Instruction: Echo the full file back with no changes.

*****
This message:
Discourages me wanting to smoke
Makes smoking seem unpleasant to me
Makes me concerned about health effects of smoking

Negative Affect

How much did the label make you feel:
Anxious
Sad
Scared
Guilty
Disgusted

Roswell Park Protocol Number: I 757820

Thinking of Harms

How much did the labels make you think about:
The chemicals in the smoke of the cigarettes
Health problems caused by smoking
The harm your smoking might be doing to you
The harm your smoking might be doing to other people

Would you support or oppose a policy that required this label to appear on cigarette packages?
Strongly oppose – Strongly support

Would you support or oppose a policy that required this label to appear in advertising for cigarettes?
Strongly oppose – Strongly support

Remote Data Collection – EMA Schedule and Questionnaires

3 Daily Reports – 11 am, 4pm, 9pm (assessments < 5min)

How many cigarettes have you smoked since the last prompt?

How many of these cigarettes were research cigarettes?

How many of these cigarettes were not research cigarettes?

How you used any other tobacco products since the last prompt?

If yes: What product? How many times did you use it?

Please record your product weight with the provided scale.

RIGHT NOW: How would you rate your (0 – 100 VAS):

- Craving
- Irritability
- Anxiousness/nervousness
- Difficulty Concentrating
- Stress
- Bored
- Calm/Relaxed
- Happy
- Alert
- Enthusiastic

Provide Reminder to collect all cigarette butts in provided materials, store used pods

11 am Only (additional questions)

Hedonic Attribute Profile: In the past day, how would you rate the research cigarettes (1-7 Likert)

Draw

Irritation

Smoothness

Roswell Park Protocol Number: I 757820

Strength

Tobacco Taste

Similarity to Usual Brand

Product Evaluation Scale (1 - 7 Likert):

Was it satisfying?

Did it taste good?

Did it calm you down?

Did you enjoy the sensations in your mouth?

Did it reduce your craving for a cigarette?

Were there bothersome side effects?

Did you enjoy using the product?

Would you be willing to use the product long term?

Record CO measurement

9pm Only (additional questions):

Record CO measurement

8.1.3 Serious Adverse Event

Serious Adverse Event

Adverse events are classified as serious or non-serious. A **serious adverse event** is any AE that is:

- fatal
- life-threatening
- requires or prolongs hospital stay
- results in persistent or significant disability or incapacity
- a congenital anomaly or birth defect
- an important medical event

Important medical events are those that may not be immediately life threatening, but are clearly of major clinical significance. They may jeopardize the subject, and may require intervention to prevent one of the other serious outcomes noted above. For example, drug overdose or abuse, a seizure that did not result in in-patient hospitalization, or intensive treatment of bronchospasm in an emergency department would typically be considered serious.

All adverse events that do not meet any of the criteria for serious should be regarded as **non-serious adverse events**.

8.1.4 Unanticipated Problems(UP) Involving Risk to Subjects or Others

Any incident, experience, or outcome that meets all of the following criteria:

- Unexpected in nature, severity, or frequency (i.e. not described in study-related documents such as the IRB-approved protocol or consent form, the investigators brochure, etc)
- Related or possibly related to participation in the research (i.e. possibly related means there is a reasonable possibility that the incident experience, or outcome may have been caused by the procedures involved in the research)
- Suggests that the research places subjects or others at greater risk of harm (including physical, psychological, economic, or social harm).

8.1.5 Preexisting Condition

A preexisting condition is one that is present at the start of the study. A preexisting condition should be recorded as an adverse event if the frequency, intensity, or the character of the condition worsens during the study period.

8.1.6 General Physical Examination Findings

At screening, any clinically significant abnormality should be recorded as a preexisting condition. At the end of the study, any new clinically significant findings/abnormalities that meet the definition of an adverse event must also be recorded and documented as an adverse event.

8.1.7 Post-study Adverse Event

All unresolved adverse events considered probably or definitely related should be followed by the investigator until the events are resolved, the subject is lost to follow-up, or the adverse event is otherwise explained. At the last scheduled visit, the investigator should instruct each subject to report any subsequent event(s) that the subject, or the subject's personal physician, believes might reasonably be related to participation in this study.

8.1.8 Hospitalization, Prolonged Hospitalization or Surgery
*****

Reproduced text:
This message:
Discourages me wanting to smoke
Makes smoking seem unpleasant to me
Makes me concerned about health effects of smoking

Negative Affect

How much did the label make you feel:
Anxious
Sad
Scared
Guilty
Disgusted

Roswell Park Protocol Number: I 757820

Thinking of Harms

How much did the labels make you think about:
The chemicals in the smoke of the cigarettes
Health problems caused by smoking
The harm your smoking might be doing to you
The harm your smoking might be doing to other people

Would you support or oppose a policy that required this label to appear on cigarette packages?
Strongly oppose – Strongly support

Would you support or oppose a policy that required this label to appear in advertising for cigarettes?
Strongly oppose – Strongly support

Remote Data Collection – EMA Schedule and Questionnaires

3 Daily Reports – 11 am, 4pm, 9pm (assessments < 5min)

How many cigarettes have you smoked since the last prompt?

How many of these cigarettes were research cigarettes?

How many of these cigarettes were not research cigarettes?

How you used any other tobacco products since the last prompt?

If yes: What product? How many times did you use it?

Please record your product weight with the provided scale.

RIGHT NOW: How would you rate your (0 – 100 VAS):

- Craving
- Irritability
- Anxiousness/nervousness
- Difficulty Concentrating
- Stress
- Bored
- Calm/Relaxed
- Happy
- Alert
- Enthusiastic

Provide Reminder to collect all cigarette butts in provided materials, store used pods

11 am Only (additional questions)

Hedonic Attribute Profile: In the past day, how would you rate the research cigarettes (1-7 Likert)

Draw

Irritation

Smoothness

Roswell Park Protocol Number: I 757820

Strength

Tobacco Taste

Similarity to Usual Brand

Product Evaluation Scale (1 - 7 Likert):

Was it satisfying?

Did it taste good?

Did it calm you down?

Did you enjoy the sensations in your mouth?

Did it reduce your craving for a cigarette?

Were there bothersome side effects?

Did you enjoy using the product?

Would you be willing to use the product long term?

Record CO measurement

9pm Only (additional questions):

Record CO measurement

8.1.3 Serious Adverse Event

Serious Adverse Event

Adverse events are classified as serious or non-serious. A **serious adverse event** is any AE that is:

- fatal
- life-threatening
- requires or prolongs hospital stay
- results in persistent or significant disability or incapacity
- a congenital anomaly or birth defect
- an important medical event

Important medical events are those that may not be immediately life threatening, but are clearly of major clinical significance. They may jeopardize the subject, and may require intervention to prevent one of the other serious outcomes noted above. For example, drug overdose or abuse, a seizure that did not result in in-patient hospitalization, or intensive treatment of bronchospasm in an emergency department would typically be considered serious.

All adverse events that do not meet any of the criteria for serious should be regarded as **non-serious adverse events**.

8.1.4 Unanticipated Problems(UP) Involving Risk to Subjects or Others

Any incident, experience, or outcome that meets all of the following criteria:

- Unexpected in nature, severity, or frequency (i.e. not described in study-related documents such as the IRB-approved protocol or consent form, the investigators brochure, etc)
- Related or possibly related to participation in the research (i.e. possibly related means there is a reasonable possibility that the incident experience, or outcome may have been caused by the procedures involved in the research)
- Suggests that the research places subjects or others at greater risk of harm (including physical, psychological, economic, or social harm).

8.1.5 Preexisting Condition

A preexisting condition is one that is present at the start of the study. A preexisting condition should be recorded as an adverse event if the frequency, intensity, or the character of the condition worsens during the study period.

8.1.6 General Physical Examination Findings

At screening, any clinically significant abnormality should be recorded as a preexisting condition. At the end of the study, any new clinically significant findings/abnormalities that meet the definition of an adverse event must also be recorded and documented as an adverse event.

8.1.7 Post-study Adverse Event

All unresolved adverse events considered probably or definitely related should be followed by the investigator until the events are resolved, the subject is lost to follow-up, or the adverse event is otherwise explained. At the last scheduled visit, the investigator should instruct each subject to report any subsequent event(s) that the subject, or the subject's personal physician, believes might reasonably be related to participation in this study.

8.1.8 Hospitalization, Prolonged Hospitalization or Surgery